Orthodox Christmas Explained
See that header up there? That’s me circa January 1998.
The Christmas Nobody Knows About
Everyone knows about Christmas, Hannukah, and Kwanza, but most people have never heard of Božić (that’s how Serbs call Orthodox Christmas [I’m Serbian American by the way]). Maybe it’s because there aren’t as many Orthodox Christians living in the United States as the other religious groups, regardless, I wanted to share an important part of my heritage because it’s unique and beautiful.
Why Do Orthodox Christians Celebrate Christmas on January 7?
Every year on January 7th Orthodox Christians around the world celebrate Christmas, one of the most important holidays in their tradition. It’s Christmas according to the old calendar the world used to use called the Julian Calendar. Adopted in Europe in 1582, the Julian calendar is 13 days behind the calendar that most of the world observes today, the Gregorian calendar. The Serbian Orthodox Church, as well as the Orthodox Churches of Greece, Jerusalem, Russia, Macedonia, Georgia and Ukraine, continue to calculate time according to the Julian calendar. The reason that Orthodox Christian Churches go by the Julian Calendar for holidays and feast days is to pay respect to the past, to get as close as possible to when those holidays and feast days took place. It’s kind of like why astrologers want to know the exact time and place you were born when doing your birth chart, they want to give you the most accurate reading.
How Is Orthodox Christmas Different?
One thing unique to Orthodox Christmas is there is no Christmas tree, but a yule log. The yule log is usually a huge branch taken from an oak tree. It’s called badnjak in Serbian, literally “the one who brings joy.” The badnjak is a symbol of the tree of happiness, which symbolizes strength.
On Christmas Eve, Orthodox Christian churches hold a Great Vespers service followed by the blessing and burning of the badnjak.
Before I got married, my parents, grandparents, and I would go to church on Christmas eve and at the end of the service everyone in the congregation would line up to go up to the altar and get their tree branch (badnjak) and straw (a symbol of the stable/cave where Jesus was born) to place in their home. I can tell you that Serbian Americans still get a Christmas tree, but what they do is they place their badjnak from church underneath it along with the presents.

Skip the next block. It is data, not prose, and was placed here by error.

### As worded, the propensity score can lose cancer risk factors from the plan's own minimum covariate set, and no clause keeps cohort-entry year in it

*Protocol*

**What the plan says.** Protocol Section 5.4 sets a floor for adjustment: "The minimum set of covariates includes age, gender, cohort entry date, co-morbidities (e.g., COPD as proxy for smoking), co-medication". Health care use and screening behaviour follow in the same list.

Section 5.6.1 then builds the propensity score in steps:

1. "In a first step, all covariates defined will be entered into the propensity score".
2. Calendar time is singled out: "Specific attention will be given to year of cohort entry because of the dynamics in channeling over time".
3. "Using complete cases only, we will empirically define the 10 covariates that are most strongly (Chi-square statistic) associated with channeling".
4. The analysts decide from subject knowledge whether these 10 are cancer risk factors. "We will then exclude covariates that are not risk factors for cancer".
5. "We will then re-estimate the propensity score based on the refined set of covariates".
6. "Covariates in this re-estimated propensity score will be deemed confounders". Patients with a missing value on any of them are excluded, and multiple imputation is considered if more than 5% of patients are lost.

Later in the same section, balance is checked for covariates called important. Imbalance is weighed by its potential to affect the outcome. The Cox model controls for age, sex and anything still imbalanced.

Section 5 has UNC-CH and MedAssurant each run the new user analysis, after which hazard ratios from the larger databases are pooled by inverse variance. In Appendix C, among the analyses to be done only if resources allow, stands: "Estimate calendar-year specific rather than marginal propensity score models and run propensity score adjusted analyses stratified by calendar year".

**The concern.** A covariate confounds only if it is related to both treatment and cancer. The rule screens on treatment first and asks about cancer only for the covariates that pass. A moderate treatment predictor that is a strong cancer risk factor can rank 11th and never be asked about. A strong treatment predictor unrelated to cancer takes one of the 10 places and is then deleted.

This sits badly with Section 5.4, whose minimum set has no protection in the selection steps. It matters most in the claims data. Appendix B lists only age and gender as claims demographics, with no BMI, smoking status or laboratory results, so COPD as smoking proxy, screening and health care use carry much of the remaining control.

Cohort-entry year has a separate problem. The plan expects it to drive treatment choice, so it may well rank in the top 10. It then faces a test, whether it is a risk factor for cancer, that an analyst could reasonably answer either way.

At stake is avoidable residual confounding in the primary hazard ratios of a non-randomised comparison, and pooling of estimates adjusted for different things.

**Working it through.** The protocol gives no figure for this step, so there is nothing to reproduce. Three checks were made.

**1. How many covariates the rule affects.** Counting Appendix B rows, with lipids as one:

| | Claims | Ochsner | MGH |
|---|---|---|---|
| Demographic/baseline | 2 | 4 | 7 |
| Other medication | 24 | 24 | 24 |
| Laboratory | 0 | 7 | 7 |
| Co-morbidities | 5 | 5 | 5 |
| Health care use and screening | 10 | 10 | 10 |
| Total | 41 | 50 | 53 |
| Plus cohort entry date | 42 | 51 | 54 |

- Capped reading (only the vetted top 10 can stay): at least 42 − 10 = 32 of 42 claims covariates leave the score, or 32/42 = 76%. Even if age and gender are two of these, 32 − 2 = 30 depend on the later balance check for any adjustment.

Here’s a song that Serbian people will sing on Christmas day that might further show you the significance of the badnjak:
In Latinica (or latin script):
Nek je srecan badnjak novi
Bog nek vas blagoslovi,
Nek Vam srecom dom zablista
Na Rodjendan Boga Hrista!
May your new yule log bring luck
May God’s blessings be upon you
May your home shine from happiness
On the birthday of our Lord, Jesus Christ!
Whoever is hosting Christmas meal (a.k.a Feast of the Nativity of Christ) the next day, when you get there everyone greets each other with:
Mir bizji, hristos se rodi!
Peace of God, Christ is Born!
A traditional Serbian Orthodox Christmas meal includes sarma (cabbage stuffed rolls with rice, shreds of carrots, and ground meat), pecenica (roast pork), mashed potatoes, sausage, white cabbage salad, ajvar (Serbian roasted pepper relish), tursija (pickled vegetables), prebranac (Serbian baked beans) and lots of cakes for dessert (the most famous one: Dobos Cake [it’s 8 layers tall!]), and of course žito (otherwise known as koljivo) a sweet wheat pudding. Žito is kind of a big deal, it symbolizes life and death, harvest and renewal. You’re supposed to take a spoonful when you enter someone’s home. Also the family that is hosting breaks a special loaf of bread, the česnica, a homemade loaf baked with a coin inside. Good luck for the coming year is granted to whoever get’s the piece with the coin in it.
Pros and Cons Growing Up
I was really lucky growing up because as a Serbian American kid I got to be excused from going to school on January 7th if it fell on a weekday. One thing that sucked though was you were supposed to fast 40 days before January 7th during Advent to prepare for what is considered the birth of Christ. This means no food from animals or dairy.
All in all it’s great getting to celebrate two Christmases, twice the presents! But Orthodox Christmas was always more about faith for me growing up. Orthodox Christmas is not related to Christmas trees, Santa, raindeer and gifts. We do all that stuff for the New Year which, you guessed it, is considered January 14th instead of January 1st. Orthodox Christmas is the celebration of Jesus’ birth, and quite literally Božić, as Serbs call it, means Christ’s birthday.
I’ll admit I felt out of place sometimes because my family’s Christmas is technically on a different day from most of the kids I went to school with, but now that I’m older I can understand the hard lesson those days taught me. And that is, to not take it personally if other people can’t respect something unique about you. Only you can make yourself feel special, it has to come from you.
Even though the family I’ve created with my husband doesn’t adhere to a religion, we still honor my heritage because a) it’s a great excuse to pig out on yummy food b) it’s a great excuse to get together with the people who care about you. Last year my husband and I did 23andMe and it was really cool to find out that not only am I Serbian, I’m also Greek and some other cool cultures. There’s something really special about knowing you are a part of some really special cultures and traditions. You don’t have to observe the traditions, but you can respect them by telling your kids about them. Humanity is ever-evolving and though we grow further away from the traditions of the past, the new traditions we make still have their influence. Nothing ever really dies, there’s always a little bit of something in everything, and that’s something to celebrate.
For Further Reading